Faithful Care for Persons Suffering and Dying

2016 Book of Resolutions, #3205

Theological Statement

As Christians, we live between the certainty of death and the promise of resurrection. Jesus proclaims this paradox in John’s Gospel: “I am the resurrection and the life. Whoever believes in me will live, even though they die. Everyone who lives and believes in me will never die” (John 11:25-26). In the face of loss, we pray that God may help us “to live as those who are prepared to die, and when our days here are accomplished, enable us to die as those who go forth to live, so that living or dying, our life may be in you, and that nothing in life or in death will be able to separate us from your great love in Christ Jesus our Lord” (United Methodist Hymnal, A Service of Death and Resurrection, p. 871). All Christians therefore have a ministry of faithful care for persons suffering and dying. As we minister to others we minister to Christ (Matthew 25:34-40). We exercise that ministry when we care for those who are closest to us as well as to those who are strangers. We exercise that ministry in a number of important ways.

Preparation for Our Own Death and Resurrection

Our ministry to persons who are suffering and dying necessarily includes ourselves. Recognizing that death faces each of us, we are called to prepare for our own death and resurrection. That includes affirming and exercising our relationship with God in Christ. It includes reconciliation with others. It includes making wills—the legal preparation for others to take on the stewardship of the material goods which God has entrusted to us. It includes obtaining social and health insurance when it is available to us so that we minimize the burden we place on others. And it includes preparation for times of illness when we are not able to speak for ourselves. Living wills and instructions provide not only clarity and guidance to care providers and loved ones, but immeasurable relief from the burden of their decision making on our behalf in times of great stress.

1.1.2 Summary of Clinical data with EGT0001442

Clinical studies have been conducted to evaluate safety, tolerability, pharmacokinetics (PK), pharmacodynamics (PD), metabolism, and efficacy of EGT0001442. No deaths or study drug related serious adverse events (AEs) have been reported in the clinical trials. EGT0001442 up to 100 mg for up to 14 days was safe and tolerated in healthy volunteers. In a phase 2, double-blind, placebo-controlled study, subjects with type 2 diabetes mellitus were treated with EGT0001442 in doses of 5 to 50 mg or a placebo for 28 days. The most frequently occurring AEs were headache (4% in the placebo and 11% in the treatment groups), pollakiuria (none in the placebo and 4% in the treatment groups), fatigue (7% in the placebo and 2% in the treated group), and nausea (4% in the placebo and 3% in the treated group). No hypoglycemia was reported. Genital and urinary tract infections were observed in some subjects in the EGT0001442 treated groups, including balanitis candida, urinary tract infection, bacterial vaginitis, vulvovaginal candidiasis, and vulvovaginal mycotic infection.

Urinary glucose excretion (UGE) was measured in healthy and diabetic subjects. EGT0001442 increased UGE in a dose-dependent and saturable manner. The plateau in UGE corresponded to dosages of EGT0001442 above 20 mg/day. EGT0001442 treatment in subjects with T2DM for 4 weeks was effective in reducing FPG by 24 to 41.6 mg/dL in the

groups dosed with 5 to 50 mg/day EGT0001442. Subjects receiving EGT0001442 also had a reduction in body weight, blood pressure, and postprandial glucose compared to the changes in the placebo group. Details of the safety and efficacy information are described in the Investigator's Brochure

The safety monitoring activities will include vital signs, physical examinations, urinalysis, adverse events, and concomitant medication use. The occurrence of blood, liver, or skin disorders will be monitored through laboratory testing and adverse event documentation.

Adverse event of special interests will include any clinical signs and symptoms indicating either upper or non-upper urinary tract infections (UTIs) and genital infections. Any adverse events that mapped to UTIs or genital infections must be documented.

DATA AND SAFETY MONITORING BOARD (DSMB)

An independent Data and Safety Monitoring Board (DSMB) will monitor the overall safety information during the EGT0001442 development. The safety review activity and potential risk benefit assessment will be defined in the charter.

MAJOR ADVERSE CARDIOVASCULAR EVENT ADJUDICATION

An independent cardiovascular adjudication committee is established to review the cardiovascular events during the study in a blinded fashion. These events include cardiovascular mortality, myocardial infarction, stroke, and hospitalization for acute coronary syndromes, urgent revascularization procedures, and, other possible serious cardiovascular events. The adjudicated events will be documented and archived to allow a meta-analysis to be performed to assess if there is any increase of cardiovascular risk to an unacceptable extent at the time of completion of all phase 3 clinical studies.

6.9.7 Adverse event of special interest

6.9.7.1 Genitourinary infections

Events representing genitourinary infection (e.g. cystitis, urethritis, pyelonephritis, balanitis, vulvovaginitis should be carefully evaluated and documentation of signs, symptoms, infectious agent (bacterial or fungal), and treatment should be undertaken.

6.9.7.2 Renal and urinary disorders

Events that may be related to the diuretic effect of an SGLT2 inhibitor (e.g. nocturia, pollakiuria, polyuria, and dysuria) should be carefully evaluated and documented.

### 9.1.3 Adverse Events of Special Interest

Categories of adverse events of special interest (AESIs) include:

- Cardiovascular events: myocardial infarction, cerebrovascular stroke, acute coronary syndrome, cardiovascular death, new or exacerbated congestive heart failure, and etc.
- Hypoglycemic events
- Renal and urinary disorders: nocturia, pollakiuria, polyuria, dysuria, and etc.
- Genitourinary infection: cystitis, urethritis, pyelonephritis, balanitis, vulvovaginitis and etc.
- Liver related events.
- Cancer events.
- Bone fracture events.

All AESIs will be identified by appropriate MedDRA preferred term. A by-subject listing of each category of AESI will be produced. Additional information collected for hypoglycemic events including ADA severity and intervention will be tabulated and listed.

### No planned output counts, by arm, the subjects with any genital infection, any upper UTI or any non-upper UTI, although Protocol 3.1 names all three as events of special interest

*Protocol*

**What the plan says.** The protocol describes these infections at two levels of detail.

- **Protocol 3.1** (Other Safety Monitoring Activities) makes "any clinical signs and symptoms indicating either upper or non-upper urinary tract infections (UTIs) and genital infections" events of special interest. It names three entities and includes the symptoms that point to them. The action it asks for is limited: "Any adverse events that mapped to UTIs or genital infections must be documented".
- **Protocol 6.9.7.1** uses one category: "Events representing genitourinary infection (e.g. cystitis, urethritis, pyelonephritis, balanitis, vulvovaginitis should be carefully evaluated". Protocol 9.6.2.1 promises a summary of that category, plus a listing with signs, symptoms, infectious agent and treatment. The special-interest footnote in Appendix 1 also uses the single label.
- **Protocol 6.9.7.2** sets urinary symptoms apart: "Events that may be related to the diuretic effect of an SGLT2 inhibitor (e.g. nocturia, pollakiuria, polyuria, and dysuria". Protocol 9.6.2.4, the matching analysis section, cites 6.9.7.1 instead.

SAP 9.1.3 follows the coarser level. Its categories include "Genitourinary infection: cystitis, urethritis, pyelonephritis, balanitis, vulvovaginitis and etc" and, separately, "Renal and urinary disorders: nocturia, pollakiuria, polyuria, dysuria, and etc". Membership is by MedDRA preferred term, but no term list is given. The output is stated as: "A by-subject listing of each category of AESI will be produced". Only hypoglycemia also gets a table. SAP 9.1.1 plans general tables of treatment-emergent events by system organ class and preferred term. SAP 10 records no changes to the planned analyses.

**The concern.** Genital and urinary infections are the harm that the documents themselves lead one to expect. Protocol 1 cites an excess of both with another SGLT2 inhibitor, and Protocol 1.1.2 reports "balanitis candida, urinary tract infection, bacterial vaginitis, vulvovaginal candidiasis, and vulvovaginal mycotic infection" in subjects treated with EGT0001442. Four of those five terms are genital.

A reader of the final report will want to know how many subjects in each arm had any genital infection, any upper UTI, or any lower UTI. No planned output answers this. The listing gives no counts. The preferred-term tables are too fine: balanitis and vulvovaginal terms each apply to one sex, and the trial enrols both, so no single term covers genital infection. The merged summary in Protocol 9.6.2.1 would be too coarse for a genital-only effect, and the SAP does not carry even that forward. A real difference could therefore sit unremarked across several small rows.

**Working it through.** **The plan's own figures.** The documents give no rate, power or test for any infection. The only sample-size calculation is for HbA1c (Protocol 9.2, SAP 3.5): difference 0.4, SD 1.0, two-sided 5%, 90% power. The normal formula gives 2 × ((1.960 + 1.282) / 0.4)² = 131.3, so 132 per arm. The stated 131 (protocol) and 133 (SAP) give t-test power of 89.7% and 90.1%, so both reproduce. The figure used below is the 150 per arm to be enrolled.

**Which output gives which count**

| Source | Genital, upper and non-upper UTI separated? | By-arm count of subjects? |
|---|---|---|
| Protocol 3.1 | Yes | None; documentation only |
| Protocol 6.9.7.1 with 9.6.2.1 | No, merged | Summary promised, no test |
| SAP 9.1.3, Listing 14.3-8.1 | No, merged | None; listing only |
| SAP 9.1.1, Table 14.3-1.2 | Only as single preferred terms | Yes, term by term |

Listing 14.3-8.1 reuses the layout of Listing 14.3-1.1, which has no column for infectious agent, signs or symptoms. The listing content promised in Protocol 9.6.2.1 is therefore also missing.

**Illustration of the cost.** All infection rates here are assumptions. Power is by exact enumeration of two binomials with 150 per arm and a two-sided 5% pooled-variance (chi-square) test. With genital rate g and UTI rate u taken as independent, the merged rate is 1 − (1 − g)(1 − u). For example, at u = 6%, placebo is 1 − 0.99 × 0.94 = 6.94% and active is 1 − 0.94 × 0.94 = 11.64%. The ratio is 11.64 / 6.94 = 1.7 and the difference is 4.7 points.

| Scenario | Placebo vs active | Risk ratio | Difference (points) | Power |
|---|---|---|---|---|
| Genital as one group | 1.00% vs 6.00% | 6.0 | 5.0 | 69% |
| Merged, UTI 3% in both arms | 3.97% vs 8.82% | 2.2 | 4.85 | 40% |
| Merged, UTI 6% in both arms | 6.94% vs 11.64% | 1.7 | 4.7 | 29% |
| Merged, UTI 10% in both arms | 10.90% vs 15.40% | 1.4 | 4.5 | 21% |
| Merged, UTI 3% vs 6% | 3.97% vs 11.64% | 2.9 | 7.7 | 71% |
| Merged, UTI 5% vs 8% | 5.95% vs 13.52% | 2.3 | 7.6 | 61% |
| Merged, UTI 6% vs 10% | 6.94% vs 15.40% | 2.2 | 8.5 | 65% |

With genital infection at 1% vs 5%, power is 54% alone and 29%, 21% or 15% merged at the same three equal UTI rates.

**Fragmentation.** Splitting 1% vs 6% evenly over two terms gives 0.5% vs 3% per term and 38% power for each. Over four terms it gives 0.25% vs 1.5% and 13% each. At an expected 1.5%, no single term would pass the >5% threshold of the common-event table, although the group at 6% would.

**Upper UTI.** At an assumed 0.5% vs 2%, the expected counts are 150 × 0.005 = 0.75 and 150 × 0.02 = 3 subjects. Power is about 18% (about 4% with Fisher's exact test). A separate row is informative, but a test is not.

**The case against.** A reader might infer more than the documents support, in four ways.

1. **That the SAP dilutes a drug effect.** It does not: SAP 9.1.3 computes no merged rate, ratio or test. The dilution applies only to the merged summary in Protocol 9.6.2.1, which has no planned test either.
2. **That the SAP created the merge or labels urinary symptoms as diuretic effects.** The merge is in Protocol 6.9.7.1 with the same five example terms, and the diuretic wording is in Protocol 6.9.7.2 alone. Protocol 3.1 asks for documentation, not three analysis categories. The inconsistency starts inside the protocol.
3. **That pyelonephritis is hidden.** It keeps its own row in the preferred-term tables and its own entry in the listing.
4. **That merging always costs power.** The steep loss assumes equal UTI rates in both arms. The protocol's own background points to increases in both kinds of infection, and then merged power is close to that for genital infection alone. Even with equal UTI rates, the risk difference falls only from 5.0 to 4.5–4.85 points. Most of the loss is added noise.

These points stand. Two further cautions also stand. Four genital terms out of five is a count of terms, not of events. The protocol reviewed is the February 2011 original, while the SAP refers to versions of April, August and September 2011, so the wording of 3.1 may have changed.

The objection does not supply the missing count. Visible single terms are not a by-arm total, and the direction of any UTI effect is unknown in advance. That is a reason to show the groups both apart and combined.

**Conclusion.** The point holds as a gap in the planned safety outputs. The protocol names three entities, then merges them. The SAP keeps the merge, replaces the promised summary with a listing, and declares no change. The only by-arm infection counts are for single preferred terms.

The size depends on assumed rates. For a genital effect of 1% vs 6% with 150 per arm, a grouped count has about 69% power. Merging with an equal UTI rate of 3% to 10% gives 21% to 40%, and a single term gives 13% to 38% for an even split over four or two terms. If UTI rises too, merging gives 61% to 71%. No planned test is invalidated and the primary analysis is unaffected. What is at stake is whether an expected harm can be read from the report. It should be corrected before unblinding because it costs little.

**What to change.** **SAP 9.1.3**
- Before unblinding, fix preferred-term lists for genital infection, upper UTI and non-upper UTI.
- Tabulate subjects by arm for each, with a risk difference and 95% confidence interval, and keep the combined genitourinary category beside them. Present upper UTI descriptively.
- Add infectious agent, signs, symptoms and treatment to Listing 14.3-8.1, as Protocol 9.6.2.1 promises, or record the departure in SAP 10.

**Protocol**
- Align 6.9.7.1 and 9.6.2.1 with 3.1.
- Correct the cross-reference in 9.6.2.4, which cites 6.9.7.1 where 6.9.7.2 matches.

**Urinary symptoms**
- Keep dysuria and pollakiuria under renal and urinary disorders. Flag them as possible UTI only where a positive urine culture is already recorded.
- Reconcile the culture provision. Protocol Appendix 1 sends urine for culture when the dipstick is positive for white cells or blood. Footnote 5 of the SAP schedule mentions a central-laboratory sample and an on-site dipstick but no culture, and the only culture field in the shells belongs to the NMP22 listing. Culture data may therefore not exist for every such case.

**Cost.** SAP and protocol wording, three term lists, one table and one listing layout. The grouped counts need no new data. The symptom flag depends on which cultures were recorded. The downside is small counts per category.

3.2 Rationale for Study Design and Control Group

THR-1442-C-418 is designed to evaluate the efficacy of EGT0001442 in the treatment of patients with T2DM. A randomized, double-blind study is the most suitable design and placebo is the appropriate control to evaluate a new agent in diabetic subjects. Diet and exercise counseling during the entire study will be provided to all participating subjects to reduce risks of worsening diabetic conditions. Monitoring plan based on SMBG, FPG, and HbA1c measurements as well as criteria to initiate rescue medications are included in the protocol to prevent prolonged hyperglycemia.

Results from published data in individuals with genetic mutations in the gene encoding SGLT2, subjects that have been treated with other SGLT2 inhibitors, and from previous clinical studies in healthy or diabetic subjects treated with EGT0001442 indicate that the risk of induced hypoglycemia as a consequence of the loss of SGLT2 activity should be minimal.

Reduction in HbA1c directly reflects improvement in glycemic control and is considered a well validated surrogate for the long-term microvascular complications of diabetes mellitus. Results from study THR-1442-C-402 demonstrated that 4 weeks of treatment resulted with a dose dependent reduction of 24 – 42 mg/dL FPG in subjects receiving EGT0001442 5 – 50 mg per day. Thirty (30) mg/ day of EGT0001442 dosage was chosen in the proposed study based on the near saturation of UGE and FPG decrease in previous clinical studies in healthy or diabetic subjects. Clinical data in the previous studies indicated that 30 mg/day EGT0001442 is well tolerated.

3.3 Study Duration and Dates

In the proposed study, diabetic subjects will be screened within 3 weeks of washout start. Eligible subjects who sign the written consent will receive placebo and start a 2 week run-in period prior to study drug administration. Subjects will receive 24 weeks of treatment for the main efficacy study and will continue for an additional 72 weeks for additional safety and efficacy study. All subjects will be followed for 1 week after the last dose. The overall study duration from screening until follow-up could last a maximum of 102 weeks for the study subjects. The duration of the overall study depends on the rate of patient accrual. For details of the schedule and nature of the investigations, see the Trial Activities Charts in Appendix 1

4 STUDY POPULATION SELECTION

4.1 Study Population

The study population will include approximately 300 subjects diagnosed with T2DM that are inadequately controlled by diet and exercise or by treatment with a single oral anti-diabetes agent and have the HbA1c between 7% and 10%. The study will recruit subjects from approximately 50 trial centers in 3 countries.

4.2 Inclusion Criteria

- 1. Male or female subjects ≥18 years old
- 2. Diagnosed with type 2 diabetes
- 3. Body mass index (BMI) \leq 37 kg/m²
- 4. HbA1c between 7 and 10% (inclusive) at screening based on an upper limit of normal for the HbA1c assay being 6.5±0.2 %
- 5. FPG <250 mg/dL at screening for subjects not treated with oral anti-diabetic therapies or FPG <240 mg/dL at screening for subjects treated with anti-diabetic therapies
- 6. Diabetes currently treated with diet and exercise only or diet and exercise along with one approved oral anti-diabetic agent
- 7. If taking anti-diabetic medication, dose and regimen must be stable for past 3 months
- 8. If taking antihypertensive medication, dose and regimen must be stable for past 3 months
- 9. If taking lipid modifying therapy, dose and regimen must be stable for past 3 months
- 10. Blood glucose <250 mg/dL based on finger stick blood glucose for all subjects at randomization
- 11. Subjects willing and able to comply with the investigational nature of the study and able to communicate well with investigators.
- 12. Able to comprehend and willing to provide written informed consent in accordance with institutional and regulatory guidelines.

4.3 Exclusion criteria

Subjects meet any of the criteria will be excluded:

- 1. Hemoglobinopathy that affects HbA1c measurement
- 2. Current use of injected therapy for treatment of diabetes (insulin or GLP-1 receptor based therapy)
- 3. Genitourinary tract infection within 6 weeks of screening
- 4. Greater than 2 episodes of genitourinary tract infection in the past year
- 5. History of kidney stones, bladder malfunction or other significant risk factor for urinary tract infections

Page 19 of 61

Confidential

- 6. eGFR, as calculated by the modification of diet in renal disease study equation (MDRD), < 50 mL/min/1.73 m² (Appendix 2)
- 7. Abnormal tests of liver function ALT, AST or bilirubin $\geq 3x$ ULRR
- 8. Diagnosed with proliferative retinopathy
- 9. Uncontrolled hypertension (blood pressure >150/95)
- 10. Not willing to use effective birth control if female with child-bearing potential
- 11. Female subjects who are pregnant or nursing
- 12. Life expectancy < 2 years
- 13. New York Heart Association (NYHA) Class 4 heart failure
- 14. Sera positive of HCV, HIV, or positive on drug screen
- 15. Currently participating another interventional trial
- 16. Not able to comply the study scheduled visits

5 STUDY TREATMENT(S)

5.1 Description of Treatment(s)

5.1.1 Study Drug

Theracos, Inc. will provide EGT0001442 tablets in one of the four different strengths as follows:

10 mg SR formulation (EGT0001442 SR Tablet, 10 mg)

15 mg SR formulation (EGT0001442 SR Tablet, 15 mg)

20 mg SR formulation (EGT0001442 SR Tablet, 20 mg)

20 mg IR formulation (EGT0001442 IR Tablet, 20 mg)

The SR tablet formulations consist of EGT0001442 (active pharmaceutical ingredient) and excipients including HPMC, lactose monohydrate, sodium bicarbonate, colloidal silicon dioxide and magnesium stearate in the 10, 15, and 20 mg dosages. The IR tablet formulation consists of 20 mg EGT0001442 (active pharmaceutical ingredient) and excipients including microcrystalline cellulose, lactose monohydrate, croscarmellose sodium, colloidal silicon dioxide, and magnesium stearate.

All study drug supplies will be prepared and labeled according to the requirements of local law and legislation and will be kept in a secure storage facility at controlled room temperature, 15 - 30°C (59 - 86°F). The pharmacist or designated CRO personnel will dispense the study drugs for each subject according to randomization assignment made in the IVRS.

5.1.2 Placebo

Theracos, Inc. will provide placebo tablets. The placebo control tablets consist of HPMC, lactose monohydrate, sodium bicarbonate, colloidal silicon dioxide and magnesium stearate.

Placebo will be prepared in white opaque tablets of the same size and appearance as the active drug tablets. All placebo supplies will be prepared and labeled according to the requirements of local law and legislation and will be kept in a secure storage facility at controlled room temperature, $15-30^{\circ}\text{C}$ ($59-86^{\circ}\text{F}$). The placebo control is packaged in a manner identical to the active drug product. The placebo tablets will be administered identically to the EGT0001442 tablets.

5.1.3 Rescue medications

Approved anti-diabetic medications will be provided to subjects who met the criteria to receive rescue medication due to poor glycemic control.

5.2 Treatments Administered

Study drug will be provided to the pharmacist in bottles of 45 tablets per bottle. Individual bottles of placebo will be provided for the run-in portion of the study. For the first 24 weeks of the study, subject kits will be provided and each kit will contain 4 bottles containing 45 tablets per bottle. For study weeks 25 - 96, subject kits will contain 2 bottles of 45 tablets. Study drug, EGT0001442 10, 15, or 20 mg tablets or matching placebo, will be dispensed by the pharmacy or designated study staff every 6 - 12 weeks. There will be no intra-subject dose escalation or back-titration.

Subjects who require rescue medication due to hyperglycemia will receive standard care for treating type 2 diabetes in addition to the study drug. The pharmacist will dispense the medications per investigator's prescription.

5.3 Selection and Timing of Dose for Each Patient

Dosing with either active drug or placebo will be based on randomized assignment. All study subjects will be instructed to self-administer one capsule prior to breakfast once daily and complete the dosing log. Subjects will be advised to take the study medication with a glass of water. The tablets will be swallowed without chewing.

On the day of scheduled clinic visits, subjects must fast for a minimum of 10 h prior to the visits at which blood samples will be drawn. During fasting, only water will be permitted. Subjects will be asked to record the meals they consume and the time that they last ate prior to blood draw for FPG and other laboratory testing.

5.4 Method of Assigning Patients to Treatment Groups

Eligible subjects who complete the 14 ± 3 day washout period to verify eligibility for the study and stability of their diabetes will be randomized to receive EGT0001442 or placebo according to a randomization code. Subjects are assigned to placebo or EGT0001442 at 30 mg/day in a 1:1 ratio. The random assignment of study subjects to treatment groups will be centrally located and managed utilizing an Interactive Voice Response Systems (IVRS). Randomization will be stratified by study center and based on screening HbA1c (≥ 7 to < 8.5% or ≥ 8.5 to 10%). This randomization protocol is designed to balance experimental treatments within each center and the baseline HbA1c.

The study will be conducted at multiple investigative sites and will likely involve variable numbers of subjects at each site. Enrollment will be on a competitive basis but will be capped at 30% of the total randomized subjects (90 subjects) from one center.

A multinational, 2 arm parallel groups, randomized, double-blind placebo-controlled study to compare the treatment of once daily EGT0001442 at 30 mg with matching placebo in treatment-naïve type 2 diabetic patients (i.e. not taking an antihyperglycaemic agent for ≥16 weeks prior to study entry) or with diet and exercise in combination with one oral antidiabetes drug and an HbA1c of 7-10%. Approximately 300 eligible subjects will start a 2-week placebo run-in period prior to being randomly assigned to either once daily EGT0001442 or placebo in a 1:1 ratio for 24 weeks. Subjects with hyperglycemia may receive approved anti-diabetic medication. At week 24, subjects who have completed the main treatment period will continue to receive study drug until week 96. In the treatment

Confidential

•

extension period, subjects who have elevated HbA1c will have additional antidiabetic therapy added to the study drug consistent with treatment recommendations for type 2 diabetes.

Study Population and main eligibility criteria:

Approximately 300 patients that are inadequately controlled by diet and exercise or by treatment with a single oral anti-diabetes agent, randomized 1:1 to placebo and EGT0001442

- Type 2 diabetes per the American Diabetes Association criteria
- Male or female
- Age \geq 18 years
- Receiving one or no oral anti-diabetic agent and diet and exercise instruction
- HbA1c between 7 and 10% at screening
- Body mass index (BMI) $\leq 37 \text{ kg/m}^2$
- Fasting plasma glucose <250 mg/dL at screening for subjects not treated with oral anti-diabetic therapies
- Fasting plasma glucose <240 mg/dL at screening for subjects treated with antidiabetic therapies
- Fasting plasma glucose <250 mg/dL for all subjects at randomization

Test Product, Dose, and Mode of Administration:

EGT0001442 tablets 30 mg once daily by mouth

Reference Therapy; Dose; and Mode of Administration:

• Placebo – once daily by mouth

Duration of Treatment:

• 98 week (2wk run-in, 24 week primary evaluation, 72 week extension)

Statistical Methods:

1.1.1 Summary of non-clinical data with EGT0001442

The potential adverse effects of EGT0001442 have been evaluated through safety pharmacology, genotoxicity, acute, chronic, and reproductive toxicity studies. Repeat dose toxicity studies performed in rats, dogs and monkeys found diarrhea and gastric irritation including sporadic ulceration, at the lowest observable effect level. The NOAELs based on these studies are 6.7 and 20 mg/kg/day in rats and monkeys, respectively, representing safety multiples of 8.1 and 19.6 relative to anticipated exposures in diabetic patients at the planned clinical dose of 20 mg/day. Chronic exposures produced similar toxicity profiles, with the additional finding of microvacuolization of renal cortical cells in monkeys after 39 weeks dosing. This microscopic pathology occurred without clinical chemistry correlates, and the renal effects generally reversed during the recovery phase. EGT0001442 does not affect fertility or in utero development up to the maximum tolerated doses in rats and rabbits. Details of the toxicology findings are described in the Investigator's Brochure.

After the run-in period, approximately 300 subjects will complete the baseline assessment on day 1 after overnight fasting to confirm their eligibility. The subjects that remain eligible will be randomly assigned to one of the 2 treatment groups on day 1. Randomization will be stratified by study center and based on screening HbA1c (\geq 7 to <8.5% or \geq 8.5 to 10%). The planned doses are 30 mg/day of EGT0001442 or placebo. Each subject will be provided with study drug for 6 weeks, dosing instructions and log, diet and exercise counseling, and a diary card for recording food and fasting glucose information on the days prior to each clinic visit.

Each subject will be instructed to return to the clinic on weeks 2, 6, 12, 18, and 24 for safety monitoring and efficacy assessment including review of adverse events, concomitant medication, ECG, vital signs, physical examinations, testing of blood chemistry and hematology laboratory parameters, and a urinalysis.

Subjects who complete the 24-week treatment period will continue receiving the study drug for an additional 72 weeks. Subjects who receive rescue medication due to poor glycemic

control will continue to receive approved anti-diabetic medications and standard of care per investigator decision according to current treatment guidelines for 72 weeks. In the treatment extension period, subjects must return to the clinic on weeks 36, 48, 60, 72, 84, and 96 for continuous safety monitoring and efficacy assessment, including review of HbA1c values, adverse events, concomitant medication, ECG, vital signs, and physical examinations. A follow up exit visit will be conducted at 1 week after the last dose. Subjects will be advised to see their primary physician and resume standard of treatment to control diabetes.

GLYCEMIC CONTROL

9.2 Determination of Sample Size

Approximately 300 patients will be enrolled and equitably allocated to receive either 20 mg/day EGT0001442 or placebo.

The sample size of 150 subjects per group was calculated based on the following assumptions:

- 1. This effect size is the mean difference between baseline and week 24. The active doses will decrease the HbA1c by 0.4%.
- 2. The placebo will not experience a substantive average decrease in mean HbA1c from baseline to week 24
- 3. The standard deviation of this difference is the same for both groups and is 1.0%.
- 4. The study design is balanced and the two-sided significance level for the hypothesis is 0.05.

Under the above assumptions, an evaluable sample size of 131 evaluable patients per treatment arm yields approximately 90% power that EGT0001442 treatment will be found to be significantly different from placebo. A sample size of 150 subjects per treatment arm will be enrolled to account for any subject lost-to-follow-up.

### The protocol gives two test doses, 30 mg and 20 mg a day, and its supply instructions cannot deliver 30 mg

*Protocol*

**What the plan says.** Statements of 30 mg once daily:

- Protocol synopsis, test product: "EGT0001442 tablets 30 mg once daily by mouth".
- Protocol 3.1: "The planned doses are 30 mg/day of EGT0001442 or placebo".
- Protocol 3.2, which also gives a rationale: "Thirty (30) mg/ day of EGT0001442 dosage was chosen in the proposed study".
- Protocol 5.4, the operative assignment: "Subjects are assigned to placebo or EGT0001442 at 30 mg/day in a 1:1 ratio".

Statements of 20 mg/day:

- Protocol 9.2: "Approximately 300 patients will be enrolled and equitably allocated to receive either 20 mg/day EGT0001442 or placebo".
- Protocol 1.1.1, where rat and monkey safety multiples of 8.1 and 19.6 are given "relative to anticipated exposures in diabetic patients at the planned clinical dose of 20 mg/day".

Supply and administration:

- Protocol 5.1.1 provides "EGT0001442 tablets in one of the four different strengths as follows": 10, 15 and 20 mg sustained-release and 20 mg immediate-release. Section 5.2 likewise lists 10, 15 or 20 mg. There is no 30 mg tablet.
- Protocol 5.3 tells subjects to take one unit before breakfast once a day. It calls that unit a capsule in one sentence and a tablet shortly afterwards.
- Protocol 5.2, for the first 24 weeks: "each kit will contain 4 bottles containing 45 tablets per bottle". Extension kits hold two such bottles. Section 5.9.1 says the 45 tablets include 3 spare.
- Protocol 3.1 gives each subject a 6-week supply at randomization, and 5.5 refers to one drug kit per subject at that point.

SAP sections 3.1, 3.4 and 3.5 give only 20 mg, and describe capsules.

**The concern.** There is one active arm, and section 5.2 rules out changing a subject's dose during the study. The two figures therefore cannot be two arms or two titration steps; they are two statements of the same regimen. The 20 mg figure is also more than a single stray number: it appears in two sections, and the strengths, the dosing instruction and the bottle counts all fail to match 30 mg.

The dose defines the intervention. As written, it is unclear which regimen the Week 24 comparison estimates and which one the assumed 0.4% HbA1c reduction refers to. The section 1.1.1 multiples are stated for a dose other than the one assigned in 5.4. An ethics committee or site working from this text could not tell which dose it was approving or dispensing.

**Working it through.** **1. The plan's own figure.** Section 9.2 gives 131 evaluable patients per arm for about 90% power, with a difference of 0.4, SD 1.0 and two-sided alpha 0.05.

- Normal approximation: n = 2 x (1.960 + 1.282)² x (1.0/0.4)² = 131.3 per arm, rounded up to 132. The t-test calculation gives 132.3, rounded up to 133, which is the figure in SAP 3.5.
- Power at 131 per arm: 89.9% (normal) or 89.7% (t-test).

Assisting Others Who Face Suffering and Dying

Care for others is the calling of the whole community of faith, not only pastors and chaplains. Because Christian faith is relevant to every aspect of life, no one should be expected to cope with life’s pain, suffering, and ultimate death without the help of God through other people. In care, God’s help and presence are revealed. When we as the church offer care, we empathize with suffering patients and share in the wounds of their lives. When we listen as patients express their feelings of guilt, fear, doubt, loneliness, hurt, and anger we offer them a connection with others and God. When we listen as patients tell their stories of both the extraordinary and the everyday, we help them to make connections between their experiences and God’s joy. We provide resources for reconciliation and wholeness and assist persons in reactivating broken or idle relationships with God and with others. We provide comfort by pointing to sources of strength, hope, and wholeness, especially Scriptures and prayer. Family and friends as well as those who are suffering and dying need care. Those who are grieving need the assurance that their feelings are normal human responses and need not cause embarrassment or guilt. Health-care workers—doctors and others who have intimate contact with dying persons—also need care.